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Lovecraft’s At the Mountains of Madness

1,534 words

H. P. Lovecraft’s novella At the Mountains of Madness, serialized in Astounding in 1936, is one of his greatest works. The tale recounts an expedition to Antarctica in 1930 in which scholars from Miskatonic University stumble upon the ruins of a lost city. Their examination of the site paints a vivid picture of this once-great civilization, whose history reflects Lovecraft’s own political and social views.

Lovecraft had a lifelong fascination with the Antarctic and was an avid reader of Antarctic fiction. Among the books that influenced him were W. Frank Russell’s The Frozen Pirate, James De Mille’s A Strange Manuscript Found in a Copper Cylinder, and Edgar Allen Poe’s novel The Narrative of Arthur Gordon Pym of Nantucket (the conclusion takes place in the Antarctic), from which he borrowed the cry of “Tekeli-li!”

The story is narrated by William Dyer, a geology professor at Miskatonic University and the leader of the expedition. The purpose of the expedition is to collect fossils with the aid of a high-tech drill invented by an engineering professor at the university. Along with more typical findings, they detect a triangular marking imprinted upon fragments of rock. Dyer claims that this is merely evidence of striations, but a certain Professor Lake unearths more prints and wishes to follow their lead.

A group led by Lake sets off to investigate the source of the prints and discovers the remains of fourteen mysterious amphibious specimens with star-shaped heads, wings, and triangular feet. They are highly evolved creatures, with five-lobed brains, yet the stratum in which they were found indicates that they are about forty million years old. Shortly thereafter, Lake and his team (with the exception of one man) are slaughtered. When Dyer and the others arrive at the scene, they find six of the specimens buried in large “snow graves” and learn that the remaining specimens have vanished, along with several other items. Additionally, the planes and mechanical devices at the camp were tampered with. Dyer concludes that the missing man simply went mad, wreaked havoc upon the camp, and then ran away.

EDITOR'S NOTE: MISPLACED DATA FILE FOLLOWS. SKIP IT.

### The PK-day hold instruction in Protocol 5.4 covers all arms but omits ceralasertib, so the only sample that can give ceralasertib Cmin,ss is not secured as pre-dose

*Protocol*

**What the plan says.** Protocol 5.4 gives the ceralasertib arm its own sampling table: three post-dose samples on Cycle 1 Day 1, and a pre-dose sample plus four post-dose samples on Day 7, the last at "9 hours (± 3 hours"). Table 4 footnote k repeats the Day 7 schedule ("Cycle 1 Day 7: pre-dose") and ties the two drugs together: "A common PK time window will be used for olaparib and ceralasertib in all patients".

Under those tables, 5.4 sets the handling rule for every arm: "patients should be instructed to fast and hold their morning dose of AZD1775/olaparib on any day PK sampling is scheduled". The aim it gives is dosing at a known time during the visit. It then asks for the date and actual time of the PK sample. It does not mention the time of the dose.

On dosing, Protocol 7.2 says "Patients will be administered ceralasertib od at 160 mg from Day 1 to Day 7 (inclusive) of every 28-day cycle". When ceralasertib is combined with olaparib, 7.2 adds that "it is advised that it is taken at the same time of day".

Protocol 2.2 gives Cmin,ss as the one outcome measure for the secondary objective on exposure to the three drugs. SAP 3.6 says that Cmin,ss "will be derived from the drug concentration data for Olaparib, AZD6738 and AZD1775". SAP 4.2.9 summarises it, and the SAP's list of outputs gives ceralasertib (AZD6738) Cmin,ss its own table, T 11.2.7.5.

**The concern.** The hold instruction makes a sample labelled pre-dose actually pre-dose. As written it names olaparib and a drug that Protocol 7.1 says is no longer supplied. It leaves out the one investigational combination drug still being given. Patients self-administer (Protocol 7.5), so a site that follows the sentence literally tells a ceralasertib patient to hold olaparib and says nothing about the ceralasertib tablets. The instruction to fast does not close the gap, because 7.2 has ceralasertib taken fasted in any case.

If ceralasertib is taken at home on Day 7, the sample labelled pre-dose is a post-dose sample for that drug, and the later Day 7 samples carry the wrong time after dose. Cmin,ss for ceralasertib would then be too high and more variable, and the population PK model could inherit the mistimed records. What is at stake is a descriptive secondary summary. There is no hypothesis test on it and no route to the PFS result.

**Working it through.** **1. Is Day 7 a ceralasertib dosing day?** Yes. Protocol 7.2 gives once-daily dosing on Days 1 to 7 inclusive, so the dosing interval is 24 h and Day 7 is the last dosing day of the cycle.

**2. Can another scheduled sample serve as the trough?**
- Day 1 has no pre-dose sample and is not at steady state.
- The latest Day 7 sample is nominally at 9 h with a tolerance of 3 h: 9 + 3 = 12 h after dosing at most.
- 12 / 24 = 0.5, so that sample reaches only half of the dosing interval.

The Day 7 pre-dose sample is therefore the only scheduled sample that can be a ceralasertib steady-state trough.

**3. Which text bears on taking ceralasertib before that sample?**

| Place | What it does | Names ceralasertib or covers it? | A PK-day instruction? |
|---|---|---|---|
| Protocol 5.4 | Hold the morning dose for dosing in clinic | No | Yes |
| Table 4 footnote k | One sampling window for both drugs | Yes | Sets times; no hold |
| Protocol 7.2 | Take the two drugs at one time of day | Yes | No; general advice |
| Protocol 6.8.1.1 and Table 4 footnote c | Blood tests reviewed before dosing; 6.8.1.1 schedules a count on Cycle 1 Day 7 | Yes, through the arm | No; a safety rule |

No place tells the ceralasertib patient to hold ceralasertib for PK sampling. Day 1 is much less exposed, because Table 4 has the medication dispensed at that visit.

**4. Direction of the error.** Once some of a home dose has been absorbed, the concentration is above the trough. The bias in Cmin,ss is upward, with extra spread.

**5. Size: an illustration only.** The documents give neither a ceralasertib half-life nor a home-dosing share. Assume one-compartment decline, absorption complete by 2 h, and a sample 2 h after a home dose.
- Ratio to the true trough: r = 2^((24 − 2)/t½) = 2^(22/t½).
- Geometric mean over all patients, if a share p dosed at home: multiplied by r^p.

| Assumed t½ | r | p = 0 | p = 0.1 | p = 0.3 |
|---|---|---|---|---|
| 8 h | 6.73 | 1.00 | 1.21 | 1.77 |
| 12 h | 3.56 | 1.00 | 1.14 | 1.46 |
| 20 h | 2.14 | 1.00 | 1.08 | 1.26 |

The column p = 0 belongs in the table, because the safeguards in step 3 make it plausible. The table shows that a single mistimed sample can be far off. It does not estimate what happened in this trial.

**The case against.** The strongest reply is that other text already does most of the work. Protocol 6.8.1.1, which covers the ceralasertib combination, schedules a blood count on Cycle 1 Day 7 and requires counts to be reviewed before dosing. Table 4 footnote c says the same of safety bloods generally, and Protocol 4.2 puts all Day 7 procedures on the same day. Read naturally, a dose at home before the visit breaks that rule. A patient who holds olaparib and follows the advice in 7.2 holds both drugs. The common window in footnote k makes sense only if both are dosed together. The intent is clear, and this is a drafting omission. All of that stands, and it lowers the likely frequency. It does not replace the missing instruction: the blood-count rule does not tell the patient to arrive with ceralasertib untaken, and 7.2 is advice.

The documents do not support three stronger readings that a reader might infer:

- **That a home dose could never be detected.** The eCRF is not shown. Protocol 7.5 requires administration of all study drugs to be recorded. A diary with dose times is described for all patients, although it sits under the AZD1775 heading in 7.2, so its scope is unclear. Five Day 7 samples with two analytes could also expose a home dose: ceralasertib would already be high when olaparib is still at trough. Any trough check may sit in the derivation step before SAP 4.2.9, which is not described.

The following day, Dyer and a graduate student named Danforth embark on a flight across the mountains. The two discover a labyrinthine ancient megalopolis consisting of gargantuan fortifications and dark, titanic stone structures of various shapes (cones, pyramids, cubes, cylinders). Upon entering “that cavernous, aeon-dead honeycomb of primal masonry” through a gap left by a fallen bridge, they find that the interiors are adorned with intricate carvings chronicling the history of the city. They realize that the city’s inhabitants must have been the “Old Ones” (more precisely, the Elder Things) extraterrestrial beings described in the Necronomicon. 

The Old Ones were highly intelligent creatures who possessed advanced technology and had a sophisticated understanding of science. They came to the Antarctic Ocean from outer space soon after the moon was formed. They were responsible for the creation of shoggoths, “shapeless entities composed of a viscous jelly which looked like an agglutination of bubbles.” The shoggoths were unintelligent, slavish creatures designed to serve the Old Ones, who controlled them through hypnosis.

The Old Ones warred with Cthulhu spawn until Cthulhu cities (including R’lyeh) sank into the Pacific Ocean. The invasion of a species called the Mi-go during the Jurassic period prompted another war in which the Old Ones were driven out of northern lands back into their original Antarctic habitat.

Over time, the civilization of the Old Ones began to enter a dark age. The shoggoths mutated, broke their masters’ control over them, and rebelled. The carvings also allude to an even greater evil hailing from lofty mountains where no one ever dared to venture. The advent of an ice age that drove the Old Ones to abandon the city and settle underwater cemented their slow demise. For the construction of their new settlement, the Old Ones simply transplanted portions of their land city to the ocean floor, symbolizing their artistic decline and lack of ingenuity.

The carvings of the Old Ones became coarse and ugly, a parody of what they once had been. Dyer and Danforth attribute their aesthetic decline to the intrusion of something foreign and alien:

We could not get it out of our minds that some subtly but profoundly alien element had been added to the aesthetic feeling behind the technique—an alien element, Danforth guessed, that was responsible for the laborious substitution. It was like, yet disturbingly unlike, what we had come to recognize as the Old Ones’ art; and I was persistently reminded of such hybrid things as the ungainly Palmyrene sculptures fashioned in the Roman manner.

The squawking of a penguin beckons Dyer and Danforth to a dark tunnel, where they find the mutilated bodies of Old Ones who were brutally murdered and decapitated by shoggoths. They are covered in thick, black slime, the sight of which imparts Dyer with cosmic terror. He and Danforth flee the site and climb aboard the plane. Danforth glances backward and comes face-to-face with something so horrifying that he has a nervous breakdown and becomes insane.